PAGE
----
Vietnam veteran Chris Kirchner said that his P-40 Warhawk World War II era warbird is saying something which he wants everyone to hear. Standing next to the nearly completed reconstruction of a 1942 Curtiss Aeroplane Division pursuit fighter bomber, Kirchner said “It’s saying: Freedom isn’t free.”
Kirchner’s reconstruction is modeled on the crashed and salvaged aircraft Serial No. 42-10510. The plane with that number was flown by Capt. Ernest Hickox, who was lost on July 25, 1945, when the P-40 crashed during a rescue mission in the Aleutian Islands, Kirchner said.
One of the main engine mounting struts on Krichner’s reconstruction — which holds the 1,710-cubic-inch, 12-cylinder, 1,200 horsepower Allison engine, which will spin a three-blade 12-foot diameter prop — was salvaged from 42-10510.
He has worked for six years on the P-40, which is made up of salvaged, reproduction and new and old stock parts. Kirchner estimates the craft will be completed in about a year.
“These special fishtail-style exhaust pipes were found in New Zealand, which was a main supply depot in World War II,” Kirchner said. Due to their specialized nature, the 12 exhaust pipes can run as high as $2,000 each.
The plane is the type used by the Flying Tigers prior to American entry into WWII and by U.S. Army Air Corps pilots throughout the war. To Kirchner, the aircraft is a testimony to the sacrifice, determination and ingenuity of those who flew, serviced, ferried and built the sleek and powerful, yet beautifully simple, machines. He said that the P-40 is tribute to all veterans.
Kirchner served in the U.S. Navy from 1968 to 1974. “I was on a ‘brown water boat,’ which means I served on a river boat in Vietnam,” he said.
Kirchner had reasons to be drawn toward the P-40 aircraft. “My father, Chris ‘Bud’ Kirchner Sr., was in the 23rd Fighter Group of the Fourteenth Air Force in 1943, which was previously the American Volunteer Group and later the Flying Tigers outfit,” he said.
He has an autographed picture of Flying Tigers leader Gen. Claire Chennault, presented to his father by the general, which reads: “To Captain Kirchner with Best Wishes.” The photo is part of a wall plaque containing the Tigers in the Gorge painting, depicting a P-40 in action in China.
Kirchner and his wife, Gail, both from near Middletown, New York, have lived in Florida about nine years and at the Leeward Air Ranch in east Marion County about two years.
He earned degrees in aviation management and transportation, and served an internship with the National Transportation Safety Board as an aircraft crash investigator.
Following his military service, he pursued a career in construction and custom home building and became interested in flying and warbirds as a history buff.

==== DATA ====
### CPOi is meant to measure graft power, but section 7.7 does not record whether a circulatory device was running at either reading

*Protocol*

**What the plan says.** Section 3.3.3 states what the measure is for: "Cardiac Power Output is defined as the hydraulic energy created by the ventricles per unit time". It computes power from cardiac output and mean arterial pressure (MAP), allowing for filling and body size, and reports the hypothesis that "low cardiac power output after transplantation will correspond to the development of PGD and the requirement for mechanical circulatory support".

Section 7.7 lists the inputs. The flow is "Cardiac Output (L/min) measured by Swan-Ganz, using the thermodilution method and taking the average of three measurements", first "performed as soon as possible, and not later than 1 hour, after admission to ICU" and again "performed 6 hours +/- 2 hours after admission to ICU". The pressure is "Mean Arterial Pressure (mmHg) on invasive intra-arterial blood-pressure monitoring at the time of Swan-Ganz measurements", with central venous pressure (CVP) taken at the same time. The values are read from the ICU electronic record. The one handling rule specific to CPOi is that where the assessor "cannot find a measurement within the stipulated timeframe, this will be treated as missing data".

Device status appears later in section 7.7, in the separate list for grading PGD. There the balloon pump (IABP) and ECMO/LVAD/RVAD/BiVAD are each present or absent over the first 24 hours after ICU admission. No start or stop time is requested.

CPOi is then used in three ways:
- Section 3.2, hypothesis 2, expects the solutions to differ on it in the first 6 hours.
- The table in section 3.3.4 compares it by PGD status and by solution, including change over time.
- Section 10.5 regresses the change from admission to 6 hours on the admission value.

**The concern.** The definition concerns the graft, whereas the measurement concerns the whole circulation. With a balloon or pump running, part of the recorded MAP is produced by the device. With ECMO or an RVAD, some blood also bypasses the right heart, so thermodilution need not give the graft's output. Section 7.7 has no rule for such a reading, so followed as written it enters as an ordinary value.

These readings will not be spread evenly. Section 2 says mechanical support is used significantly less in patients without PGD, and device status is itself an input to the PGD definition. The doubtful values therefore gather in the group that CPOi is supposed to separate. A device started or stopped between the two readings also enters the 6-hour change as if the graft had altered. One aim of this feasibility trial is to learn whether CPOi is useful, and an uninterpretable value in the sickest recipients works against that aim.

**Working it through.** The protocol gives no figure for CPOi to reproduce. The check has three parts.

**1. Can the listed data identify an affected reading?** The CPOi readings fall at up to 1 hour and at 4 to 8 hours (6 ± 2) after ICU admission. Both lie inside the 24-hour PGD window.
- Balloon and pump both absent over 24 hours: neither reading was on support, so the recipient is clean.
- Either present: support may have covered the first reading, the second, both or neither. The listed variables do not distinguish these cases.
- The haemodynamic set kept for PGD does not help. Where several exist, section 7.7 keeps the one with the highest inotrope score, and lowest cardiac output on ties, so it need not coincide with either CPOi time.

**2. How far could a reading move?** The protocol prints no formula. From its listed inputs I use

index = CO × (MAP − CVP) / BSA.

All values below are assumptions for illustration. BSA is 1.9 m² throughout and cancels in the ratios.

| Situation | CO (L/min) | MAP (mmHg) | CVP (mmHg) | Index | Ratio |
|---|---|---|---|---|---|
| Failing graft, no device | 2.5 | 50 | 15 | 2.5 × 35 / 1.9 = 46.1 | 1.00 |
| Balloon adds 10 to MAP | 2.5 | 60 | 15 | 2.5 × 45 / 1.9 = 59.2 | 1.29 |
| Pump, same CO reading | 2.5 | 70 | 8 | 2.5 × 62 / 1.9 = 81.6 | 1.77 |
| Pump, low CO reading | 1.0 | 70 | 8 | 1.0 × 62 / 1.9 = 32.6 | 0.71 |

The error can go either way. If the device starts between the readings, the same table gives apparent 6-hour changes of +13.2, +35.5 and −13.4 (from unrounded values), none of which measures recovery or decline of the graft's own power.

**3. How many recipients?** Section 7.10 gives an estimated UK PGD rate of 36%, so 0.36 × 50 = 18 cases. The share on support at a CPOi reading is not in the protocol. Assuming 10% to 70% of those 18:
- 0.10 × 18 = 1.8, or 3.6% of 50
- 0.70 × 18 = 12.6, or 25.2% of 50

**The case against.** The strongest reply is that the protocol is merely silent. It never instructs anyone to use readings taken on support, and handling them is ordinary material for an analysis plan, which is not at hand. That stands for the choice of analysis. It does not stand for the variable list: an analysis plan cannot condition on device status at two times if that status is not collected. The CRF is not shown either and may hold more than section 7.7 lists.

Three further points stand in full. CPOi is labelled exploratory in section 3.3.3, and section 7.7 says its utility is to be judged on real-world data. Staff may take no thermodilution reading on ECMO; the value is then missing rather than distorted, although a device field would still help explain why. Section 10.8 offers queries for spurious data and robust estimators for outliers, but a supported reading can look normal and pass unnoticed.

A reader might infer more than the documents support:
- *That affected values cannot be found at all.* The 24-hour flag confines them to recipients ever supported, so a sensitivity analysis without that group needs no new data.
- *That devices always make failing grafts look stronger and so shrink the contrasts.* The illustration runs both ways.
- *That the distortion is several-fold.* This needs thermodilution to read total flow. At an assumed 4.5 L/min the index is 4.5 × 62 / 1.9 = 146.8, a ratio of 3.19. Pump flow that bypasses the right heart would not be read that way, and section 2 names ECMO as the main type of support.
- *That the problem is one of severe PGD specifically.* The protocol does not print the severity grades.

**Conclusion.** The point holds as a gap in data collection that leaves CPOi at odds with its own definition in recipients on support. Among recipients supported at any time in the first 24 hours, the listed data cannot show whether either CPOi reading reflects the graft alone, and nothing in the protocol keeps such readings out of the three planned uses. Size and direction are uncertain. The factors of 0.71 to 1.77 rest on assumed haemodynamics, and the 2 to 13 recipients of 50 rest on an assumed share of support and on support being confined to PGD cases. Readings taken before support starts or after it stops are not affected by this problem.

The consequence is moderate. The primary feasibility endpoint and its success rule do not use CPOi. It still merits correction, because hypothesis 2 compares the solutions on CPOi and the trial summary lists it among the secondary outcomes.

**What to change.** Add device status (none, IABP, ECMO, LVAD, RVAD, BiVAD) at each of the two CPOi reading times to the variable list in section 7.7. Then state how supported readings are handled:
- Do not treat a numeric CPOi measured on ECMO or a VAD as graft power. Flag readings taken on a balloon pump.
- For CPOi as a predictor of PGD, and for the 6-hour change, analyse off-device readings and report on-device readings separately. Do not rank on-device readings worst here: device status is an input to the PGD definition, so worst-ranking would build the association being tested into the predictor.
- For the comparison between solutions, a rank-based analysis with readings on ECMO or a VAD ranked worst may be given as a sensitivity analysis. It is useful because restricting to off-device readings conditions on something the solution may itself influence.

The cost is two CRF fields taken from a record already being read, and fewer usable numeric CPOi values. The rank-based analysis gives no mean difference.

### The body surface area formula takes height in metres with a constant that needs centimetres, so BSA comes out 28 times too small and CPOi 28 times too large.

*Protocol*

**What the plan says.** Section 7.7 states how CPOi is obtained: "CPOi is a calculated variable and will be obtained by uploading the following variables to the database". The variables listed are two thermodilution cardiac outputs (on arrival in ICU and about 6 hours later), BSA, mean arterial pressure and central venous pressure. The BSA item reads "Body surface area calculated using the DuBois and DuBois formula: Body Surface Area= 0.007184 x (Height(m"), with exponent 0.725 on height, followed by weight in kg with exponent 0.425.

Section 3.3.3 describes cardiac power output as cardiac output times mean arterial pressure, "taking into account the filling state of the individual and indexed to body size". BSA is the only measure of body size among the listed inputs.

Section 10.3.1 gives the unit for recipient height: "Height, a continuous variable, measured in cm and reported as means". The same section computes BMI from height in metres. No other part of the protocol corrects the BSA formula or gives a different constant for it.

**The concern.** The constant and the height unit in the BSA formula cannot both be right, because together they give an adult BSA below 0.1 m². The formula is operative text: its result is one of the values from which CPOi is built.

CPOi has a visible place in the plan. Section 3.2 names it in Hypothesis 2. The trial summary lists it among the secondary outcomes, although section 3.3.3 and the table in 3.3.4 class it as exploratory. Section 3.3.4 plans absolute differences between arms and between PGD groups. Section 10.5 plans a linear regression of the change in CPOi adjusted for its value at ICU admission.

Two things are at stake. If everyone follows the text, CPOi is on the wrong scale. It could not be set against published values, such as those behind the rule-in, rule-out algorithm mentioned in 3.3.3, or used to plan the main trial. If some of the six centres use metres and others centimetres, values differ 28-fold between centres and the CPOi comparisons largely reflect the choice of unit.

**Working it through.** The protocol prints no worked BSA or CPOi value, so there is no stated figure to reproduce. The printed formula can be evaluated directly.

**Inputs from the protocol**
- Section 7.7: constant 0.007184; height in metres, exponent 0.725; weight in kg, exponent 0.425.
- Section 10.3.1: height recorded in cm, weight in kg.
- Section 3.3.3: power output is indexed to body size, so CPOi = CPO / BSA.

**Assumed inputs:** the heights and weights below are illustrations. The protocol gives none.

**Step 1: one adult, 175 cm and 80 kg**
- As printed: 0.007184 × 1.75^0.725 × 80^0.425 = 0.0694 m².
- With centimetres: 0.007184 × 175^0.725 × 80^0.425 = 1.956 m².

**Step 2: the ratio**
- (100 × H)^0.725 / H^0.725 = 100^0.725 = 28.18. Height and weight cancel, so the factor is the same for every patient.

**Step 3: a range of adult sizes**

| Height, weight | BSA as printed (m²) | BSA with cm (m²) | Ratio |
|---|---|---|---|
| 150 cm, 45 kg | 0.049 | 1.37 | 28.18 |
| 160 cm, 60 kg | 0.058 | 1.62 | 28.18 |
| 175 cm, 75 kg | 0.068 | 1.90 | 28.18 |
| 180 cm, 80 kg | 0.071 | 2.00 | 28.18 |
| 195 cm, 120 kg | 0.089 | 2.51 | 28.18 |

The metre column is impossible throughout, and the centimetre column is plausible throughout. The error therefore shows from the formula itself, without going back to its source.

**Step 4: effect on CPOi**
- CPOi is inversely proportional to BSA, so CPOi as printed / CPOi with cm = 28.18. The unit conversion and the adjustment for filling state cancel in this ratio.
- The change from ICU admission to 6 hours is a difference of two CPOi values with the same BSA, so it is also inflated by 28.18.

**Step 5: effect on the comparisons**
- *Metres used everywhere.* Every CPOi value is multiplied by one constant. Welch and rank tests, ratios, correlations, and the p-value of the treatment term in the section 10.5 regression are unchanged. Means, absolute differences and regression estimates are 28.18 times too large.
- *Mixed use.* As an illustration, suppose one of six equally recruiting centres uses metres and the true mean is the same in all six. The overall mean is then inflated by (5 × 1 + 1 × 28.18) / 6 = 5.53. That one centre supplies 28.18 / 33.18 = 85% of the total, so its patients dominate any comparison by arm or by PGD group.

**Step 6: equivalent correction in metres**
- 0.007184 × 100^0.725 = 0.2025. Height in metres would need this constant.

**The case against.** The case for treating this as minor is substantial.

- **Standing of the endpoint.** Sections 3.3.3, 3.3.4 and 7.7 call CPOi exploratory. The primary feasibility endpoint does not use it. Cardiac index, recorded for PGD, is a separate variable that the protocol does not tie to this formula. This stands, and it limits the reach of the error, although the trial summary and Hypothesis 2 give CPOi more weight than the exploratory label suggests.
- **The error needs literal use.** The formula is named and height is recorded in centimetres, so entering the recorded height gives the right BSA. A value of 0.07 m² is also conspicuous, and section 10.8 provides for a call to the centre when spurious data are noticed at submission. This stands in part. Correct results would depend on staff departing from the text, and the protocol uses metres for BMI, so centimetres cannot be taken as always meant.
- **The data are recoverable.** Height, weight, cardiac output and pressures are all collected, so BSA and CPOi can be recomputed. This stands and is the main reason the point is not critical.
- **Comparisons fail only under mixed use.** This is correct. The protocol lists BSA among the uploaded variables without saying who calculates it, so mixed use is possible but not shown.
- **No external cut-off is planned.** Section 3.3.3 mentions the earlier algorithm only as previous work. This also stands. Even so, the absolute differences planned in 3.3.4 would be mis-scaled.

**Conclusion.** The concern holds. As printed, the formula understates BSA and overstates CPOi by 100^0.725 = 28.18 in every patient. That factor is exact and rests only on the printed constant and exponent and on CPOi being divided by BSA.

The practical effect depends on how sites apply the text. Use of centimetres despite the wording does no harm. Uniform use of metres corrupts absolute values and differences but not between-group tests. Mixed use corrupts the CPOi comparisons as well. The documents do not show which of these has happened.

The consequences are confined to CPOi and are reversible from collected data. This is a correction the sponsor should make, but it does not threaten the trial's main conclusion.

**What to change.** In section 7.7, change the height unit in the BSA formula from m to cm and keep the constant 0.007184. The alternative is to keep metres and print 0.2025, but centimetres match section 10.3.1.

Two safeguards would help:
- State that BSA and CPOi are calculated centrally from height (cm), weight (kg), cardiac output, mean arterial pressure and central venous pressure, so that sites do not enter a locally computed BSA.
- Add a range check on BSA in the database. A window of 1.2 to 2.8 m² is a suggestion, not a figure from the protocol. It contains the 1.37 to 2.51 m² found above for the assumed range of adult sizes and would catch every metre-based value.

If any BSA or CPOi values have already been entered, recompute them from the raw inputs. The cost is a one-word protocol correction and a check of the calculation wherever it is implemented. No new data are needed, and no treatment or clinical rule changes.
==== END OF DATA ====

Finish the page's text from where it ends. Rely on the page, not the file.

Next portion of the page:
Chris and Gail both are licensed pilots and she enjoys flying their North American AT-6G World War II trainer, along with a four-seat Piper and World War II trainer model BT-13, known as “the vibrator” due to its tendency to shake when the engine is “run up.”
“The Womens Airforce Service Pilots outfit were instructors, ferried the planes and towed targets for practice during the war,” Gail explained as she pointed out a drawing signed by several WASP pilots.
“These planes are a symbol of the work and training all American pilots went through. The steps were the primary trainer, for example the Stearman biplane and then the basic trainer BT-13 or single wing plane, and next the advanced trainer AT-6,” she said.
The P-40 exemplifies techniques and procedures used by the American “Arsenal for Democracy” during WWII. Equipment often was designed to “use existing parts and technology,” Chris Kirchner said as he pointed out a P-40 control handle used on farm equipment
“The plane was built in a top half and bottom half and sent down the production line,” he said. “It used basic things like a bicycle chain for trim control.”
The designers tried to protect the pilot, Kirchner said, as evidenced by armor plate on three sides of the pilot’s seat and critical engine parts, self sealing gas tanks and a parachute. Enemy planes lacked these protective features, he said.
World War II Army Air Corps veteran Carl Calvert, 89, of Ocala, remembers the P-40 as a “good plane; a rugged plane and a good dive bomber.”
Calvert entered service at age 21 and served from 1942 to 1945 at bases including New Guinea, Australia, the Philippines and Okinawa, re-arming P-40s.
“We loaded them with two, 500-pound bombs, and sometimes we would see them drop the bombs within sight of our base,” Calvert said. “And we saw dogfights overhead.”
Calvert said the planes, which often took off and landed on hastily installed steel planking runways, were important to the island campaign.
“They came back with holes in them,” said Calvert, who was within eyesight of surrender proceedings on Tokyo Bay.
Along with his rebuilding projects, Kirchner is involved in flying four-plane honorary formations with one member “pulling west to the sunset, symbolizing the missing [or lost] man.”
A card from a mother whose son was lost in Iraq and honored by one of the fly-overs, sent a heartfelt thanks to the group of fliers: “Keep Flying,” she wrote.